Wednesday, Dec 13, 2017
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Keith Burris

KEITH BURRIS

Creeps and the culture that empowers them

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    Participants march against sexual assault and harassment at the #MeToo March in the Hollywood section of Los Angeles on Sunday, Nov. 12.

    ASSOCIATED PRESS

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What to make of the recent avalanche of sexual harassment, indeed assault, charges against Hollywood actors, politicians, and journalists.

Yes, journalists: a famous critic for The New Republic, the head of news at NPR, an MSNBC and NBC commentator.


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Of course, they are all overshadowed by the famous actor, the famous edgy comedian, and the horseback riding, six-shooting, gay-bashing, bible-thumping Alabama state Supreme Court justice who would be a U.S. senator, and happens to have a predilection for teen-aged girls.

APTOPIX-MeToo-March

Participants march against sexual assault and harassment at the #MeToo March in the Hollywood section of Los Angeles on Sunday, Nov. 12.

ASSOCIATED PRESS Enlarge

It’s all so over the top that it almost defies commentary, or is its own commentary — like a Fellini film, it is kaleidoscopic and resists categorization.

Moreover, the cases in the news are vastly different. Some of the accused have admitted their sins (that’s what they are, not just violations of norms of decency but abuses of other human beings), while others deny them categorically.

But when 24 million women say “me too,” something profound is going on.

Are there really that many creeps in my gender? For the one thing that unites all these cases is creepiness. They are all sad, pathetic, creepy predators of one degree or another. And about half do not merely leer but assault.

It sickens the soul.

One thing is clear: In this moment, the abused feel they can come forward and tell their stories and not be disrespected, or destroyed, for doing so. And that has to be good.

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That doesn’t mean that every story is absolutely true. And ours is a reactionary, and at the moment, slightly hysterical country. But clearly the culture — from the Mad Men, to the anything goes 1960s and 1970s, to the friends with benefits millennials — has helped to empower the creeps. Harvey Weinstein, uber creep, was right about that.

As a culture, we gave a pass to much bad behavior in the name of “honesty,” liberation, hipness, not being uptight. And the edge, when the pass was given, went to men.

Now we are in a period of reaction, blowback — educated by the Cosby case and the Weinstein scandal and to some extent the Kevin Spacey case. And the winds will shift back in the other direction in no time at all.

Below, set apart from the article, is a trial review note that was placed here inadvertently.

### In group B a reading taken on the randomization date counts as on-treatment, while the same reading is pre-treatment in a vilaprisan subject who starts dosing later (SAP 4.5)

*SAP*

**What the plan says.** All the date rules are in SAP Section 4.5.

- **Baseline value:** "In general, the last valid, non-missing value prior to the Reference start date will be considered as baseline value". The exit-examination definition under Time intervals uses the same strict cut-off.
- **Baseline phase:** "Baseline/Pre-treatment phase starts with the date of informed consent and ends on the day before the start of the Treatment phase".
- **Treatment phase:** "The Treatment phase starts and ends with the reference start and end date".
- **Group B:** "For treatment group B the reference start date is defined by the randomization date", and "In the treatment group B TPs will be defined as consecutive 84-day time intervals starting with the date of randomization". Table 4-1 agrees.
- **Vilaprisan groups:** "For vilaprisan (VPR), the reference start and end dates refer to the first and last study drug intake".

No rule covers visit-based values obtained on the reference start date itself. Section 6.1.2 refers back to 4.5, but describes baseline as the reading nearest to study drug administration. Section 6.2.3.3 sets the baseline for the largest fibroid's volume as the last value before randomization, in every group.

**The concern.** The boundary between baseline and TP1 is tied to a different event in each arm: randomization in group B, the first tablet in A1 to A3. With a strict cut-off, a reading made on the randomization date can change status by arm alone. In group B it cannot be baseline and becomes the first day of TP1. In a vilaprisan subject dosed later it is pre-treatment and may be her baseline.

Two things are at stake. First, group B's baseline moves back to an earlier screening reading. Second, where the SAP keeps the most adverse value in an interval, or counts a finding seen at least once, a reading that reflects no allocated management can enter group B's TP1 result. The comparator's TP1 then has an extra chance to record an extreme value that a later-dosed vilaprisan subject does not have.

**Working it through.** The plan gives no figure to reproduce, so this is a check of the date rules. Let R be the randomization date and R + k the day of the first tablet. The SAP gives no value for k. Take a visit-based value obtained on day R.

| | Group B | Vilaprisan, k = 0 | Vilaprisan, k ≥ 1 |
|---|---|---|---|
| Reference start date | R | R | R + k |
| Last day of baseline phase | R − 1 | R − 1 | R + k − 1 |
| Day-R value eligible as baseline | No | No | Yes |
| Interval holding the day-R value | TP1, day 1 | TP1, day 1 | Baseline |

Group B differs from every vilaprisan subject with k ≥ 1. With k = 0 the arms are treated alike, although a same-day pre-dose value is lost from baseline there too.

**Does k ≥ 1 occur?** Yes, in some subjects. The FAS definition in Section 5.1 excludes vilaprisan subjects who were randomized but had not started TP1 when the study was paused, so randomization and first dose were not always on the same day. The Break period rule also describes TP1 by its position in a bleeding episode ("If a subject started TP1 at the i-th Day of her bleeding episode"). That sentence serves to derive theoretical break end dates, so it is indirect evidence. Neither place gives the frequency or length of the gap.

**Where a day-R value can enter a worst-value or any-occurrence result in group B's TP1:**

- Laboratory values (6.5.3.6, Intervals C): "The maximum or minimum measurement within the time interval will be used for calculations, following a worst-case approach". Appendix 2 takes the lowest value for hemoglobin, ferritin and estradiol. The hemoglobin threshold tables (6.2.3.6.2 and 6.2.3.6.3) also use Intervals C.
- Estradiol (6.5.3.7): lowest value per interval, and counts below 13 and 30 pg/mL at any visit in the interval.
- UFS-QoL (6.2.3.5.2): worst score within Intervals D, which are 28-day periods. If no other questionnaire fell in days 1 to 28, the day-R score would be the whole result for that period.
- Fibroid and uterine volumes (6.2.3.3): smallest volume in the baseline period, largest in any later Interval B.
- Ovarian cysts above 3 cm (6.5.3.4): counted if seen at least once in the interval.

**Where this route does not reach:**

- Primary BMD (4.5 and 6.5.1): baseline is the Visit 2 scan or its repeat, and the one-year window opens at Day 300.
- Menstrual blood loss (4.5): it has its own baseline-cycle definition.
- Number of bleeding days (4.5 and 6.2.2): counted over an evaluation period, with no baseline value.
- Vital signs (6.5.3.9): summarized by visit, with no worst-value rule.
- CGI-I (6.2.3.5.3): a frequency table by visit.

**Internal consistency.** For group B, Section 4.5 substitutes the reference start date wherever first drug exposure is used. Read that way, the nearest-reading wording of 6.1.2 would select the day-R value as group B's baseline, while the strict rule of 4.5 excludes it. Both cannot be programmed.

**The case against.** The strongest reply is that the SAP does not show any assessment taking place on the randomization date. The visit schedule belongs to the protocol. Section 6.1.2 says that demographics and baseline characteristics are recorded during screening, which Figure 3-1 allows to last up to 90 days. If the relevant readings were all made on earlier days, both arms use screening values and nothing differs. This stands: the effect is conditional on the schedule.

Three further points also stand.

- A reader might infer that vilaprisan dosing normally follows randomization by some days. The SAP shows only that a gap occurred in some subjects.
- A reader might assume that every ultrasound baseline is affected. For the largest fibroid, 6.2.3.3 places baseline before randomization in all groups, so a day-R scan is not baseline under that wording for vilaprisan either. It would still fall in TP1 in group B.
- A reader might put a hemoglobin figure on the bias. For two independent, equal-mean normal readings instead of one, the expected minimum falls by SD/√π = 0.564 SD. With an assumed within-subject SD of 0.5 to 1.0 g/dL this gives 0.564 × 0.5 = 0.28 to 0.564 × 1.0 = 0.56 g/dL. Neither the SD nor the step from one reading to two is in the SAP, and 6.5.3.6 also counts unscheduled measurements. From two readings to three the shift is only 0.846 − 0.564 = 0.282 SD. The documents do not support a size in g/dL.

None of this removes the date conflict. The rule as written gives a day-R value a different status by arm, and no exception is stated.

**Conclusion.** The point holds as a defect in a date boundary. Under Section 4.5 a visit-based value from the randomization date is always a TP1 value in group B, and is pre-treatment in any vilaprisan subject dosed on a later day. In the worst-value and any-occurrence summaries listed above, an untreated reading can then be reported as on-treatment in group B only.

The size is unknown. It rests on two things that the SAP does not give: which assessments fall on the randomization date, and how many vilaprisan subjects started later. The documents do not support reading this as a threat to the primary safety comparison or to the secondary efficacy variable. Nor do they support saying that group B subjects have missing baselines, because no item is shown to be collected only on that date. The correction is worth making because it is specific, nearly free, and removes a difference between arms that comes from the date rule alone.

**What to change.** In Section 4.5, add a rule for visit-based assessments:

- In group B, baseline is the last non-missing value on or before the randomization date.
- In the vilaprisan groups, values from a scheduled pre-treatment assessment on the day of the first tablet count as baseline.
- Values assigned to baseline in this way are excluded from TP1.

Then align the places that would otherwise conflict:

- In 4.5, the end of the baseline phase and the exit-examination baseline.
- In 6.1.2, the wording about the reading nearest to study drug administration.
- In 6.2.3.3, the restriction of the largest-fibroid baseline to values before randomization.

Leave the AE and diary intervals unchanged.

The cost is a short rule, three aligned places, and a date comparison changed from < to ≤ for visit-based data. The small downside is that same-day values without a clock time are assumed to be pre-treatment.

But when they do, it will likely not be because of excessive concern for due process or drawing distinctions. It will be purely a matter of national mood swing.

And that’s a shame, because it means we will not as a culture, learn, balance ourselves, or modulate. We will merely keep swinging back and forth.

I am concerned with due process. In the current atmosphere, simply making the charge of harassment can destroy a person.

I am concerned with distinctions. There is a difference between a bad joke and lewd behavior, and a difference between lewd behavior and rape, or child rape.

Most of all, I am concerned about our culture.

On one level we are so schizoid and reactive. We are childishly scandalized by the sexual vulnerability of our fellow human beings in a way that would be laughed off in France, say. And yet we have pornographied our movies, TV, fiction, advertising, exercise, sports, and youth. It’s grotesque.

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We aren’t a healthy culture — and that’s the deeper reality, beyond the creeps.

The culture wars usually cut left or right. To a cultural conservative, the deterioration of the family, especially in the African-American community, or the dilution of the work ethic is cultural suicide. To a cultural liberal, the destruction of our rivers, or the denial of data and science, is cultural suicide.

But isn’t sexual harassment, and assault as normalized behavior, the result of both right and left cultures? Power, plus the right to say and do anything.

The obvious lesson is that the ability, and the perceived right, to say and do anything — celebrated from the film The Graduate, right up to the tweets and Facebook narcissism of today — is not a good thing. It is a slippery slope we have all slid down. Last week was Billy Graham’s 99th birthday. We were talking about Charlie Sheen.

Creeps are creeps. Only they are responsible for their actions. But we also have a deeper problem. WE put the creeps on the cover of Time.

People don’t have private lives anymore. Privacy has been obliterated. We have gone from a culture in which what was said in the bedroom, by lovers of many moons, is now appropriate on first meeting in a bar. We have gone from a culture in which there were some things that gentlemen and ladies didn’t think, and even spouses did not say out loud at home, to a culture in which a comedian, or an artist, or a boss feels entitled to mention the unmentionable in the workplace or a public space, and then act it out. We have gone from a culture in which there actually were ladies and gentlemen to a culture seemingly dominated by louts, bullies, predators, and neanderthals.

What in the world ever made us think this was freedom?

Keith C. Burris is editorial page editor of The Blade.

Contact him at kburris@theblade.com or 419-724-6266.

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